Foods to Avoid To Treat Psoriasis


Psoriasis is a condition that causes red, itchy patches of skin, most often on the elbows, knees, and scalp. Some types of psoriasis cause painful, scale-like rashes that crack and bleed, while others cause white bumps, blisters, or small red dots.

Scientists believe that at least 10 percent of people inherit one or more of the genes that could eventually lead to psoriasis. However, only 2 percent to 3 percent of the population develops the disease. Researchers believe that for a person to develop the condition, that person must have a combination of the genes that cause it and be exposed to specific external factors known as “triggers.”

There are many lifestyle issues such as stress that may trigger it. Many believe that certain foods can also trigger outbreaks. Following are some foods that are believed to cause outbreaks of psoriasis.

  • sugary drinks and soda
  • white bread, white rice, and other processed or enriched bread products
  • packaged cookies, cakes, and snack foods
  • processed meats such as bacon, sausages, and hot dogs
  • candy
  • fried foods
  • alcohol, especially drinks with sugar

These foods also are related to inflammation. Each of these foods can also contribute to weight gain. Weight gain and obesity are associated with psoriasis and obese people have an increased risk for psoriasis.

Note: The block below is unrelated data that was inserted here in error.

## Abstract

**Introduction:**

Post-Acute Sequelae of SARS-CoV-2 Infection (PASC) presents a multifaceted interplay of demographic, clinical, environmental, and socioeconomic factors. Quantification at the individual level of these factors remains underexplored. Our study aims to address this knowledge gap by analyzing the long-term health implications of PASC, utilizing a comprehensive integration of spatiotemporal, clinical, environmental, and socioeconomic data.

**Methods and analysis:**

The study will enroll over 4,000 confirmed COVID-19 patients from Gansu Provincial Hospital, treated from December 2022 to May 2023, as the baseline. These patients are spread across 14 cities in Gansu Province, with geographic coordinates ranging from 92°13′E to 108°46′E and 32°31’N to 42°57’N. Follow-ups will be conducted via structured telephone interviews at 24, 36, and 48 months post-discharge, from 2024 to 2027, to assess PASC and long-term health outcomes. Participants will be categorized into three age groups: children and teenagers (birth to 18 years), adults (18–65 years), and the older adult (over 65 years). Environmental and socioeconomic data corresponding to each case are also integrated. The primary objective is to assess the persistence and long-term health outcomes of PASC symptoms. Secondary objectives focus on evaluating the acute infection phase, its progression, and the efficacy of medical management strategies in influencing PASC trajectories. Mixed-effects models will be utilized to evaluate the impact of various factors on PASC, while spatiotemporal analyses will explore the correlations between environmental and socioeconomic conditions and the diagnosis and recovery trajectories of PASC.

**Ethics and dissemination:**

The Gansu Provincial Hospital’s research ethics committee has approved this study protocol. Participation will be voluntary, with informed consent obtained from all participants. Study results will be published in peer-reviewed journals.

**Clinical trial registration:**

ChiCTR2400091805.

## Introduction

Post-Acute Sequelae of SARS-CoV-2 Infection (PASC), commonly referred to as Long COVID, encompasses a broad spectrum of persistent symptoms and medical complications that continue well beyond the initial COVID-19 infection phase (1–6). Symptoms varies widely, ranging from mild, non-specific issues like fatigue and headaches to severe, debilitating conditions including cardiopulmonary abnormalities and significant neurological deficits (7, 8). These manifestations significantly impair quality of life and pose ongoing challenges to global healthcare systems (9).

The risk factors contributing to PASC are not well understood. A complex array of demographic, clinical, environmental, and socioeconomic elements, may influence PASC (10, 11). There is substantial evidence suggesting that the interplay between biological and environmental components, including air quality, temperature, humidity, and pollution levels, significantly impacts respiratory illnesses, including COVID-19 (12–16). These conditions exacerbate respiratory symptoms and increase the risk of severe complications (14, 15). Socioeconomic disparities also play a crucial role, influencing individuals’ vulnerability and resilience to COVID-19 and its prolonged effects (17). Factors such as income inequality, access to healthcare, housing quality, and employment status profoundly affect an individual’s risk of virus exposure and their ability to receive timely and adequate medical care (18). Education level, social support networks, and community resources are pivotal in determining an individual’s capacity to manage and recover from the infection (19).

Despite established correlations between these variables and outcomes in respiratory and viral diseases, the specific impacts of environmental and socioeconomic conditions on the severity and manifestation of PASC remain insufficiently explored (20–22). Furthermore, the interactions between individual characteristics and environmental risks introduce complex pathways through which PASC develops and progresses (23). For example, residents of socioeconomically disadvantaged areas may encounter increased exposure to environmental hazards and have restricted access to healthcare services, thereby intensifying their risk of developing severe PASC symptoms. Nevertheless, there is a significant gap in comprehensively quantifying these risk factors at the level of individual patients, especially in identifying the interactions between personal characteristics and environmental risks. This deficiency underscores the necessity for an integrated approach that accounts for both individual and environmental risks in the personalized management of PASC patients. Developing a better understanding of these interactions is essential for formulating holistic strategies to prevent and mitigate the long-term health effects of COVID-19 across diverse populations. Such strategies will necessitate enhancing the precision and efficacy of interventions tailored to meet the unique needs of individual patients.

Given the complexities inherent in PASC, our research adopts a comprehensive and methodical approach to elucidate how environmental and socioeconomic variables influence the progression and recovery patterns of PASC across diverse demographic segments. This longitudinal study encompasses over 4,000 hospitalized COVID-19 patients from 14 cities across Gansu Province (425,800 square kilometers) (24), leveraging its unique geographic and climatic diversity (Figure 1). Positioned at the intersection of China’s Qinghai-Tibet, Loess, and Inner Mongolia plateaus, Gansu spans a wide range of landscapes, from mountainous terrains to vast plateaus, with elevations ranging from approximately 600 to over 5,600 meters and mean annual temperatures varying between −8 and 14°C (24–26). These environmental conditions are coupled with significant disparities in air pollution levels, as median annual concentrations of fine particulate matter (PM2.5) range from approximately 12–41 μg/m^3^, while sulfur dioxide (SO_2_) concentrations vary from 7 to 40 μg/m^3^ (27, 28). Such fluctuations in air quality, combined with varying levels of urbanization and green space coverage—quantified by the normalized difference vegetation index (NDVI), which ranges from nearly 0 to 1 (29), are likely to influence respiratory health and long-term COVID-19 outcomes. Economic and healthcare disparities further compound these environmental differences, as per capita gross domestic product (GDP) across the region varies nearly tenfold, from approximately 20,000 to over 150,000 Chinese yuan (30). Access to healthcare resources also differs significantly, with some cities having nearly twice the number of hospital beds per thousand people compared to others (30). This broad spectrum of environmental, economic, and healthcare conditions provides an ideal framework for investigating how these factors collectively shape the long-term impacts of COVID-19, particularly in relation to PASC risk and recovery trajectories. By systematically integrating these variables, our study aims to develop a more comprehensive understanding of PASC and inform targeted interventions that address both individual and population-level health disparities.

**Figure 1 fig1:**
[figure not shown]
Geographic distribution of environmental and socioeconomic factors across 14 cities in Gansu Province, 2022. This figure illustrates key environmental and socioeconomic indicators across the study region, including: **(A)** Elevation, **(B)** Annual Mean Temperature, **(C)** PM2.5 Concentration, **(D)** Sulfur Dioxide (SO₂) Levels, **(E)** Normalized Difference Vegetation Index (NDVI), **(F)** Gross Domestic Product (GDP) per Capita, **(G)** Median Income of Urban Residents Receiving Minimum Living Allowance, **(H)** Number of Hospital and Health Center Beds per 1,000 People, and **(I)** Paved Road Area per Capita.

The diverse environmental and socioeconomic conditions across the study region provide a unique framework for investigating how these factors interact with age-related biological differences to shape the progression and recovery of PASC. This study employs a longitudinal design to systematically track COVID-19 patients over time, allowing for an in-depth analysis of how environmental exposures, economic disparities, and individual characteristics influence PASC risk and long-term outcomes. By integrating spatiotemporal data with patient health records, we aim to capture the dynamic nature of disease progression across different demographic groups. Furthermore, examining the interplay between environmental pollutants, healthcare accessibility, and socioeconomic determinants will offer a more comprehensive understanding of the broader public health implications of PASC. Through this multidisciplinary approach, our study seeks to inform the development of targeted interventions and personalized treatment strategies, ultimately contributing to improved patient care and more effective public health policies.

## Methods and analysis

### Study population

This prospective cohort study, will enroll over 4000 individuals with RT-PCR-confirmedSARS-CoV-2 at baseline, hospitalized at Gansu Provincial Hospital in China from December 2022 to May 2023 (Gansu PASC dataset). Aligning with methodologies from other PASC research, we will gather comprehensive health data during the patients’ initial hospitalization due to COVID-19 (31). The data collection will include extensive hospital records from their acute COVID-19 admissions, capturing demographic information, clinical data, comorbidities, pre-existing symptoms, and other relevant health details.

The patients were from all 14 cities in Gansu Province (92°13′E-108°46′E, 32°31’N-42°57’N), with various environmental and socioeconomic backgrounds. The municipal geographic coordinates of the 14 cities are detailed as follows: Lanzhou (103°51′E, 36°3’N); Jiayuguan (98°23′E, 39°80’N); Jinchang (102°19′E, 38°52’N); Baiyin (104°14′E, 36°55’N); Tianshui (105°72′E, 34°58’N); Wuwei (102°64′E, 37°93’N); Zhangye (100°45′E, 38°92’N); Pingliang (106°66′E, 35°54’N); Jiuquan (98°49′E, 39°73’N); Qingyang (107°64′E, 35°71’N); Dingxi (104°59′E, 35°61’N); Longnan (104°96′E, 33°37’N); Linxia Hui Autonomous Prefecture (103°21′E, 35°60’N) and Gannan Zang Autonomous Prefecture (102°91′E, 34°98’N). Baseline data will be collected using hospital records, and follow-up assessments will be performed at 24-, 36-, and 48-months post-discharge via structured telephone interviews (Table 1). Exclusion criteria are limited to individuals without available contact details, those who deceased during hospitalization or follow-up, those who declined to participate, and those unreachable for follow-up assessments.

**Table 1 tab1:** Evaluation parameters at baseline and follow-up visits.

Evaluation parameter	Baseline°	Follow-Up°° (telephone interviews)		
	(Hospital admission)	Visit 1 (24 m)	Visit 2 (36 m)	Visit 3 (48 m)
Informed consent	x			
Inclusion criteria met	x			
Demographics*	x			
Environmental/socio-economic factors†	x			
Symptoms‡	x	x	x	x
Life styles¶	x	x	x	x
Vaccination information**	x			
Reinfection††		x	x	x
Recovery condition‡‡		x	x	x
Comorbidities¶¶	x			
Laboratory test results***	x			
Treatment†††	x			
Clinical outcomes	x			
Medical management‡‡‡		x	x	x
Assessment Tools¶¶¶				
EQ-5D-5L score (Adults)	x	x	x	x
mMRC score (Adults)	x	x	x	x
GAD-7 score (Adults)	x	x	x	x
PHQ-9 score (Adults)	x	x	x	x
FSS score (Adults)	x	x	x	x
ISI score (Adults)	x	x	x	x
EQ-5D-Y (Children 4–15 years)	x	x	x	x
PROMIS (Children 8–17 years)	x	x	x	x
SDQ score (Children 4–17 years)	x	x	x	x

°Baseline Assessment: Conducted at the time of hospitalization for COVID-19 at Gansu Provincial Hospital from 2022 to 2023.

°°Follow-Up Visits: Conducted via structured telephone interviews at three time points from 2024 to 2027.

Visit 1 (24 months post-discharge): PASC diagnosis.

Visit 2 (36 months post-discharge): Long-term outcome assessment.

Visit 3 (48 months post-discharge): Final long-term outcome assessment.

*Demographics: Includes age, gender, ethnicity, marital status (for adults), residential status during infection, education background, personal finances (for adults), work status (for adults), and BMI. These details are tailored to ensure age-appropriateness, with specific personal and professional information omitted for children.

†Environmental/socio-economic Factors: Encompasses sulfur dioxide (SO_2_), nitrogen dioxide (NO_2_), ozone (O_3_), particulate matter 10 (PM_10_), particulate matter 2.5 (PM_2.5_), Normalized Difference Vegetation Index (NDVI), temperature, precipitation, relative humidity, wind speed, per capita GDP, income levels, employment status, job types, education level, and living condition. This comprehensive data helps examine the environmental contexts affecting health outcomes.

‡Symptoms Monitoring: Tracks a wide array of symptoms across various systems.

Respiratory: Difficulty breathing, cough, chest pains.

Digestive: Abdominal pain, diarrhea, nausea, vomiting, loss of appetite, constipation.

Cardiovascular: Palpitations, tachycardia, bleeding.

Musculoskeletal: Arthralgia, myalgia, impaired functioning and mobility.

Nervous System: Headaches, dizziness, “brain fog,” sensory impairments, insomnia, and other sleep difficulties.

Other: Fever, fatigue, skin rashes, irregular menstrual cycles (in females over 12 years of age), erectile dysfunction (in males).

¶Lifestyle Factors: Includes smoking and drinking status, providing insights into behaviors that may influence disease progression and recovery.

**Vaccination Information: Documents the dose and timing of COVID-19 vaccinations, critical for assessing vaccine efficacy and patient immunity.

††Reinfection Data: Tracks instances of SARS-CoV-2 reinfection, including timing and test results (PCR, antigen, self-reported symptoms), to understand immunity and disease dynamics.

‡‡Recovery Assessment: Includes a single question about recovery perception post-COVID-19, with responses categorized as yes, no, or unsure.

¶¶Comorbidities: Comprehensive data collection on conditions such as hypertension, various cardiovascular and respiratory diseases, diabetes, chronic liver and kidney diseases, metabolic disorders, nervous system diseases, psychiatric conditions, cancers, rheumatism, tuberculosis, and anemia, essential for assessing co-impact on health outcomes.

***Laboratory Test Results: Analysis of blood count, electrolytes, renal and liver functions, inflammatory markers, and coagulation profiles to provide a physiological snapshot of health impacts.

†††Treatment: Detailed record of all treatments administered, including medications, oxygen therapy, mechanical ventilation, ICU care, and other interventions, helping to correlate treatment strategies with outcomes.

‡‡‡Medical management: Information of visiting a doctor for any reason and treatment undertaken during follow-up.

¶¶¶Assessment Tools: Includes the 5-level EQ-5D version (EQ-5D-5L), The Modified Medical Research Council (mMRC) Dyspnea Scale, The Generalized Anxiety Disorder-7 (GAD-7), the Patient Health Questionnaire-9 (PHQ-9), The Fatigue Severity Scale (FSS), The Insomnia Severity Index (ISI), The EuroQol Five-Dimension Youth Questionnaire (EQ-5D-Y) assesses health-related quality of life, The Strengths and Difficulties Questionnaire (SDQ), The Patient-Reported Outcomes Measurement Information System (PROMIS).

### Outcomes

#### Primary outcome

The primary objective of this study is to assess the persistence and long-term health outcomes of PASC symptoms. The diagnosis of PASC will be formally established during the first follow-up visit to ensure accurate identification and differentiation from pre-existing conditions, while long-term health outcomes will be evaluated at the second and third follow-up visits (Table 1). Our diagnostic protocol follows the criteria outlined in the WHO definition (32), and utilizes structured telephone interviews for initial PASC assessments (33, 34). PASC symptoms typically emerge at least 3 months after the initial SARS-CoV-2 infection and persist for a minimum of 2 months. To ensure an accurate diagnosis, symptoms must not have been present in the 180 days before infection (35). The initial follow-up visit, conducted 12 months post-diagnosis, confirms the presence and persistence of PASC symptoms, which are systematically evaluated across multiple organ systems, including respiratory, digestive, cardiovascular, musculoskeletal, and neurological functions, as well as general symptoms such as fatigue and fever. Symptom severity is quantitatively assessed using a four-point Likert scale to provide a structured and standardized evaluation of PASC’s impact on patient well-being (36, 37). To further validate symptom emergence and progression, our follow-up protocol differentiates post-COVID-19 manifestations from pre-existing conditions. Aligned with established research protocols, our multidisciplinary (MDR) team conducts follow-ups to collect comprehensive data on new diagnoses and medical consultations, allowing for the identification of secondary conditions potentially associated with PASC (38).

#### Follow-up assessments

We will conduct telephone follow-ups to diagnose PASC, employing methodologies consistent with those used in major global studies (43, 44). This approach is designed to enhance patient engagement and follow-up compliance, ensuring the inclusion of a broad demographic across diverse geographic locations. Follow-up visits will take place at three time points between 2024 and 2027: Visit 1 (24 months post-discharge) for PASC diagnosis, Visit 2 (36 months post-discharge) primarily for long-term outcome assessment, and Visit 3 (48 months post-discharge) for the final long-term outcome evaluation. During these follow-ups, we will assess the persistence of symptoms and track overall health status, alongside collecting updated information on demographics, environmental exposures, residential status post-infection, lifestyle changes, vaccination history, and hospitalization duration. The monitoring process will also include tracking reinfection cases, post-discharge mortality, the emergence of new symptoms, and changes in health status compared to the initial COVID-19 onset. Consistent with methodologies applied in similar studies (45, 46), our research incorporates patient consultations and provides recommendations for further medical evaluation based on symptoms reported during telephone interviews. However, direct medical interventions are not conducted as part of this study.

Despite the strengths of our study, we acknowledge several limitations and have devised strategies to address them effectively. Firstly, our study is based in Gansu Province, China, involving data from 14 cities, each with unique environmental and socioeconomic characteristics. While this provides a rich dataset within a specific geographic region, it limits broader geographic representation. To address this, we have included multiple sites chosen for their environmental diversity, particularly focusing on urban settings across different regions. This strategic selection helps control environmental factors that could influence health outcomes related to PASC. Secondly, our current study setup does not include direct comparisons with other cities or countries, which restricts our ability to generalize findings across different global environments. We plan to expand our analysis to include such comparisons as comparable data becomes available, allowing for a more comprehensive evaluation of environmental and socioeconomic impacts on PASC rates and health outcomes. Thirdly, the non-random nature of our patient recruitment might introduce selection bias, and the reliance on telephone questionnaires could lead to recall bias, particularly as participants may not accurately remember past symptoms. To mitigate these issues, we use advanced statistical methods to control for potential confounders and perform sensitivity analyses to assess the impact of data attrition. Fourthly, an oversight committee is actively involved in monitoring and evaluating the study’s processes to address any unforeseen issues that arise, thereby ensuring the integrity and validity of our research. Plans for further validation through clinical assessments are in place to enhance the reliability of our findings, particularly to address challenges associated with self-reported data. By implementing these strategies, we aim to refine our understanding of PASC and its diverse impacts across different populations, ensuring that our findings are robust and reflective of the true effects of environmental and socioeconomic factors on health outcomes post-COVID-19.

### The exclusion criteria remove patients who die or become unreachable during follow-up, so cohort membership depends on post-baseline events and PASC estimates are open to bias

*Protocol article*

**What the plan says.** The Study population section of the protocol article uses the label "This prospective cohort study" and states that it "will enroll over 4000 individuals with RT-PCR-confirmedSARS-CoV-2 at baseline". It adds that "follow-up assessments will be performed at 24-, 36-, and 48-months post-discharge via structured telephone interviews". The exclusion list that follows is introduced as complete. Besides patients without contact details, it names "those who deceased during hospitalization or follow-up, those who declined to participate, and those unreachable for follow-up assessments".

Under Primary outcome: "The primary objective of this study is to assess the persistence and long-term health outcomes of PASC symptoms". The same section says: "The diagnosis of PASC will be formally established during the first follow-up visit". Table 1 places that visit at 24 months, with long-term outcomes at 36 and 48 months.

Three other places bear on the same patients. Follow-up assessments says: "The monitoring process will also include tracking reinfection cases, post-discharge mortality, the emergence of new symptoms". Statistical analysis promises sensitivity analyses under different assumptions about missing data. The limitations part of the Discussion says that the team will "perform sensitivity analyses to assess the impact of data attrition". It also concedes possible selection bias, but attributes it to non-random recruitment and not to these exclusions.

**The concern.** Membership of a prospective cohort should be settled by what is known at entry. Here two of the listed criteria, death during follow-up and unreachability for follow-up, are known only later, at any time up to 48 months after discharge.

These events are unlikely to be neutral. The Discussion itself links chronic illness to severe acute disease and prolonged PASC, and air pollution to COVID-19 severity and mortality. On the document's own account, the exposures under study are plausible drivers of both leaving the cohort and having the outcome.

The health of the gut plays a huge role in overall health, including the immune system, metabolism, and weight. The bacteria in the gut play a vital part in making sure the body works as it should.

There are huge numbers of bacterial cells inside the human body. Diet directly impacts this important community of cells.

A study published in Arthritis & Rheumatology examined the gut bacteria of healthy people and people who suffered from psoriasis and found that people with psoriasis had less diverse gut bacteria than healthy people.

There is no specific prescribed diet for psoriasis. However, eating an anti-inflammatory diet high in plant-based foods may decrease symptoms and reduce the risk of further complications. Plant-based foods include vegetables, fruits, legumes, seeds, and unrefined oils.

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